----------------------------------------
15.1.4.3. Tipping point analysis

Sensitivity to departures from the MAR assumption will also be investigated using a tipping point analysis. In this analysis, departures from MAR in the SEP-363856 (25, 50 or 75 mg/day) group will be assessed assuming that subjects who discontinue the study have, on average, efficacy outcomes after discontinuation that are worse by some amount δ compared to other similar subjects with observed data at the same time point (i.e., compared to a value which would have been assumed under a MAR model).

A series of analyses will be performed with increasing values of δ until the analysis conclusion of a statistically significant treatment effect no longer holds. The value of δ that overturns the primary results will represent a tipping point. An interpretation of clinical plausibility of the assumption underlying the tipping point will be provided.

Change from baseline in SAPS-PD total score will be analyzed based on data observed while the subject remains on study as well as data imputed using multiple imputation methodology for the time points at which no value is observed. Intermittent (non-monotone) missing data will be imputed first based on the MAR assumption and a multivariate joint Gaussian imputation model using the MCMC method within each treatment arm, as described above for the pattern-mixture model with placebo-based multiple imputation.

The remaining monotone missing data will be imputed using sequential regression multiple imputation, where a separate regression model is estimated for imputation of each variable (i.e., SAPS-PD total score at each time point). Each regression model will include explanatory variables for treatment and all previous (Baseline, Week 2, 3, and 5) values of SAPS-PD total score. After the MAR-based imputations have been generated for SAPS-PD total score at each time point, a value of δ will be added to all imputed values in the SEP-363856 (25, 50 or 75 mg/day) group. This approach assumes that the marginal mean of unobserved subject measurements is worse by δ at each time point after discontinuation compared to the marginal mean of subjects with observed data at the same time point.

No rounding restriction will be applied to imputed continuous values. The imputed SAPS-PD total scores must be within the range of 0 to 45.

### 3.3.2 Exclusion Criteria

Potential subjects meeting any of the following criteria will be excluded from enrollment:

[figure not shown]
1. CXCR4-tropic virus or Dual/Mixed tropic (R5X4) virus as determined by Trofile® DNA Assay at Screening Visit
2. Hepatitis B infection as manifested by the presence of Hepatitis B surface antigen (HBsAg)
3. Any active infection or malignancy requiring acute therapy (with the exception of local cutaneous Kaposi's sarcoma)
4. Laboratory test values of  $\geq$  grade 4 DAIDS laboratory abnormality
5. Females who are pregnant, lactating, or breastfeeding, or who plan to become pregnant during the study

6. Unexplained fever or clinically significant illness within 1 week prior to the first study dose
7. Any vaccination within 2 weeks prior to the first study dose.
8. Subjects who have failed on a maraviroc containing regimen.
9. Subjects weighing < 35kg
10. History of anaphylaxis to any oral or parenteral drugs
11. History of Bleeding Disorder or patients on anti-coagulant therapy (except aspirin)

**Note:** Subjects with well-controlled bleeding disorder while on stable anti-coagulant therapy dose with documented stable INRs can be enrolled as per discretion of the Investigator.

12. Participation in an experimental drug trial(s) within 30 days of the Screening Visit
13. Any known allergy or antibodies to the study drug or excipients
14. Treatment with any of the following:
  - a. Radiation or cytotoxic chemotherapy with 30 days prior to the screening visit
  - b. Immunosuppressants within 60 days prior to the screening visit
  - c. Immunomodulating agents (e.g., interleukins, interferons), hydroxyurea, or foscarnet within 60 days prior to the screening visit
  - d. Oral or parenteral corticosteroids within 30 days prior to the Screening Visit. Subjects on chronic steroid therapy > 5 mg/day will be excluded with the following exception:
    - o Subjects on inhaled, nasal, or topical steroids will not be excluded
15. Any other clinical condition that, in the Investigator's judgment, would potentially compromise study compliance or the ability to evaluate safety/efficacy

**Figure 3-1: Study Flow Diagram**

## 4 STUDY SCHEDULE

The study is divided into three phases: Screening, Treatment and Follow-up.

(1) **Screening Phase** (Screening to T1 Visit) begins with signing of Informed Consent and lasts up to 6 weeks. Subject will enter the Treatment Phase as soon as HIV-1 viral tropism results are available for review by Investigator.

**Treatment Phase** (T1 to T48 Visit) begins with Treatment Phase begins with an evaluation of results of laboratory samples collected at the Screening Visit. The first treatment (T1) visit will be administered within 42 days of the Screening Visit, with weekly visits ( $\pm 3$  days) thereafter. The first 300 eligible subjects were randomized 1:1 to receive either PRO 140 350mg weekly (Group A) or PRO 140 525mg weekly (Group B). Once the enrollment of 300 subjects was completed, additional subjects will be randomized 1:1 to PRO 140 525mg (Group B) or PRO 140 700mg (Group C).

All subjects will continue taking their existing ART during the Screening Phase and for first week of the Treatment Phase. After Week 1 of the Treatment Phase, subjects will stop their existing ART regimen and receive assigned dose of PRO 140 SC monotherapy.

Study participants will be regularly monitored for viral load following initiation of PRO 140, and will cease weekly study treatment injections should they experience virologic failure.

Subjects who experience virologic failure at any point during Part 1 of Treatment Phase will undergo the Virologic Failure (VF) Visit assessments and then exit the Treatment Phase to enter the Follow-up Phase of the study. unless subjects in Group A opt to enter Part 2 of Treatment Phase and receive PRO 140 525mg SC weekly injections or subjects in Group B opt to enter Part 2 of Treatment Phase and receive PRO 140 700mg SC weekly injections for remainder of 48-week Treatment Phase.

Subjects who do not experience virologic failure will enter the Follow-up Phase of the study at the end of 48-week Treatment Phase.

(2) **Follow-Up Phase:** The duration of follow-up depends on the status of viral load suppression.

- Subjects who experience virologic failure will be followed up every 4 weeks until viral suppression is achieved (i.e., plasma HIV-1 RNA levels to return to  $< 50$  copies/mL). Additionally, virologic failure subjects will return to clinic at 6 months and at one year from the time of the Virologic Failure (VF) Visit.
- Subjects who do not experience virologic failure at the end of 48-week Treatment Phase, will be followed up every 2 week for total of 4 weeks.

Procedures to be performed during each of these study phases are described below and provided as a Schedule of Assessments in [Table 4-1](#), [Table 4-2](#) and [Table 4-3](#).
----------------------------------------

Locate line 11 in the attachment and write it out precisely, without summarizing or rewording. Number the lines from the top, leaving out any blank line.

2. Hepatitis B infection as manifested by the presence of Hepatitis B surface antigen (HBsAg)